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41.  See Connect America Fund, et al., Report and Order and Further Notice of Proposed Rulemaking, 26 FCC Rcd 17663 (2011); 76 FR 78384, December 16, 2011.

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42.  FY 2017 NPRM, 32 FCC Rcd at 4529-4530, para. 10; 82 FR 26019.

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43.  The FCC Time and Attendance system does not provide a breakdown of USF work by technology or bureau.

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45.  FY 2017 NPRM, 32 FCC Rcd at 4529, para. 9; 82 FR 26019.

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46.  “The schools and libraries universal service support program, commonly known as the E-rate program, helps schools and libraries to obtain affordable broadband . . . . Eligible schools, school districts and libraries may apply individually or as part of a consortium [for] . . . category one services to a school or library (telecommunications, telecommunications services and Internet access), and category two services that deliver Internet access within schools and libraries (internal connections, basic maintenance of internal connections, and managed internal broadband services).” See FCC Web site, “E-Rate—Schools & Libraries USF Program,” available at https://www.fcc.gov/​general/​e-rate-schools-libraries-usf-program#block-menu-block-4 (last visited July 17, 2017).

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47.  “Since 1985, the Lifeline program has provided a discount on phone service for qualifying low-income consumers . . . . The Lifeline program is available to eligible low-income consumers in every state, territory, commonwealth, and on Tribal lands . . . . In . . . 2016 . . . the Commission included broadband as a support service in the Lifeline program.” See FCC Web site, “Lifeline Program for Low-Income Consumers,” available at https://www.fcc.gov/​general/​lifeline-program-low-income-consumers#block-menu-block-4 (last visited July 17, 2017).

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48.  “The Rural Health Care Program, which includes the new Healthcare Connect Fund, provides funding to eligible health care providers (HCPs) for telecommunications and broadband services necessary for the provision of health care. The goal of the program is to improve the quality of health care available to patients in rural communities by ensuring that eligible HCPs have access to telecommunications and broadband services.” See FCC Web site, “Rural Health Care Program,” available at https://www.fcc.gov/​general/​rural-health-care-program#block-menu-block-4 (last visited July 17, 2017).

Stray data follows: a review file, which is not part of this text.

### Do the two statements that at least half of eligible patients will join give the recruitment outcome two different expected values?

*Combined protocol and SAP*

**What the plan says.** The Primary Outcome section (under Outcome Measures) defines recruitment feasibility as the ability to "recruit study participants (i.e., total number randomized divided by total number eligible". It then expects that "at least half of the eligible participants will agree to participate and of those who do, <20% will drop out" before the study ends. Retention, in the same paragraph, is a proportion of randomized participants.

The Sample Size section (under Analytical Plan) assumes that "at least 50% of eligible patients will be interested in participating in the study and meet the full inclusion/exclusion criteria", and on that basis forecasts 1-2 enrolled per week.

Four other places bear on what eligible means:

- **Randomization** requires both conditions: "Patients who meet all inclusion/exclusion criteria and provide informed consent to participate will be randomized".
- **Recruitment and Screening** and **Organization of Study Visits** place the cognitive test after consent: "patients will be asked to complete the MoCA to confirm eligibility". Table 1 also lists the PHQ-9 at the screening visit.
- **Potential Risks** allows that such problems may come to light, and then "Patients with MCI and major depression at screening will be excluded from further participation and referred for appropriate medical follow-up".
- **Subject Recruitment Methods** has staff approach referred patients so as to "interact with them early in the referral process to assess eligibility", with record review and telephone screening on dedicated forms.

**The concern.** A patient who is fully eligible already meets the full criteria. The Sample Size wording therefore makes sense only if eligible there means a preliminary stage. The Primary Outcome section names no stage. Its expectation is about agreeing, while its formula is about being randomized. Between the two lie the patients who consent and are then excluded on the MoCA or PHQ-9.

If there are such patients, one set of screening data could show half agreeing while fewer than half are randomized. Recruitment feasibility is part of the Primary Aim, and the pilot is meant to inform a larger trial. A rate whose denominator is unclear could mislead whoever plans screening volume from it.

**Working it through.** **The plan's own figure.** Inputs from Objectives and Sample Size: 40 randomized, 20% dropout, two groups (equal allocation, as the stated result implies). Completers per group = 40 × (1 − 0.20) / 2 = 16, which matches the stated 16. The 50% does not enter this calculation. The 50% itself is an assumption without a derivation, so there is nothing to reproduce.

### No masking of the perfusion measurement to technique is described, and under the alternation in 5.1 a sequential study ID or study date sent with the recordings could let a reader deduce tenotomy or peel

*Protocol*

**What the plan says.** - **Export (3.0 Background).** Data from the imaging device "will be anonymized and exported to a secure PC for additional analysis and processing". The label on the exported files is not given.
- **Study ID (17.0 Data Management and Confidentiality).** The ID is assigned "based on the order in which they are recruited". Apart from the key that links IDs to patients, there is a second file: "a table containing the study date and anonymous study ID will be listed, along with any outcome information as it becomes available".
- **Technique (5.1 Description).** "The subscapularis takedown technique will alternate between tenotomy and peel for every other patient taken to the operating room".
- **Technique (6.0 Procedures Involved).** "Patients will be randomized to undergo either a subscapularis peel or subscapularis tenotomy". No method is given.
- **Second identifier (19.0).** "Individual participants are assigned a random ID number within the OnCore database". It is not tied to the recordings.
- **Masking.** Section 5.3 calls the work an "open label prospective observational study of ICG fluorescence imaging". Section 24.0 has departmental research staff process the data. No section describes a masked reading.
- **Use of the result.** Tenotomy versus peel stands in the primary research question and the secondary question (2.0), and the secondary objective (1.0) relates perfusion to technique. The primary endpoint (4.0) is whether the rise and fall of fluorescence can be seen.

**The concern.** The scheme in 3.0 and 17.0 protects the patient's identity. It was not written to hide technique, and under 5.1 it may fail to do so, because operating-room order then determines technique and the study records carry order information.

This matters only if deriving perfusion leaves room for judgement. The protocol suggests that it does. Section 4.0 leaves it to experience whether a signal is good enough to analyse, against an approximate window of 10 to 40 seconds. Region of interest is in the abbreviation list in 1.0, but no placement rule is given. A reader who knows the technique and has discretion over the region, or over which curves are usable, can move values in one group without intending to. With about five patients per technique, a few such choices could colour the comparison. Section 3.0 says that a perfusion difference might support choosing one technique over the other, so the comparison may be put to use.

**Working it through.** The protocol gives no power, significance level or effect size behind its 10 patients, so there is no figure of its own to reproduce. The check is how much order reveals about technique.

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49.  FY 2017 NPRM, 32 FCC Rcd at 4530, para. 10; 82 FR 26019.

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52.  See USAC Web site, 2017 E-Rate Eligible Services List, available at http://www.usac.org/​sl/​applicants/​beforeyoubegin/​eligible-services-list.aspx (last visited July 28, 2017); USAC Web site Rural Healthcare Eligible Services, available at http://www.usac.org/​rhc/​telecommunications/​health-care-providers/​step01/​eligible-services.aspx (last visited July 28, 2017). See also Universal Service Administrative Company Third Quarter 2017 FCC Filings (E-rate and Rural Healthcare), available at http://www.usac.org/​about/​tools/​fcc/​filings/​2017/​q3.aspx (last visited July 28, 2017).

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54.  ITTA Comments at 5; Frontier Comments at 3; CTIA Reply Comments at 4-5.

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55.  CenturyLink Comments at 4.

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56.  SIA Comments at 2-3; SIA Comments at 2 (observing that no satellite operator has yet been designated an eligible telecommunications carrier, or ETC, which is required for Lifeline funding).

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57.  ITTA Comments at 6. CenturyLink also supports allocating four Wireline Competition Bureau FTEs as Wireless Telecommunications Bureau FTEs for regulatory fee purposes because “wireless carriers now serve over 90% of Lifeline subscribers.” CenturyLink Reply Comments at 4.

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58.  Frontier Comments at 3-4. CenturyLink agrees with this proposal. See CenturyLink Reply Comments at 3-4.

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59.  CTIA Reply Comments at 6.

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60.  ITTA Comments at 2.

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61.  ITTA Comments at 3 (emphasis added).

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62.  See ITTA Comments at 10-11; Frontier Comments at 6-7; CenturyLink Reply Comments at 4-5.

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63.  FY 2017 NPRM, 32 FCC Rcd at 4530, para. 13; 82 FR 26019.

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65.  See Industry Analysis and Technology Division, Wireline Competition Bureau, FCC, Voice Telephone Services: Status as of December 31, 2015, at 2 Figure 1 (2016).

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66.  ITTA Comments at 9-10; CenturyLink Comments at 5 & Reply Comments at 5; Frontier Comments at 5-6.

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68.  See Industry Analysis and Technology Division, Wireline Competition Bureau, FCC, Voice Telephone Services: Status as of December 31, 2015, at 2 Figure 1 (2016).

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69.  AT&T and DIRECTV merged in 2015. See Applications of AT&T and DIRECTV for Consent to Assign or Transfer Control of Licenses and Authorizations, Memorandum Opinion and Order, 30 FCC Rcd 9131 (2015).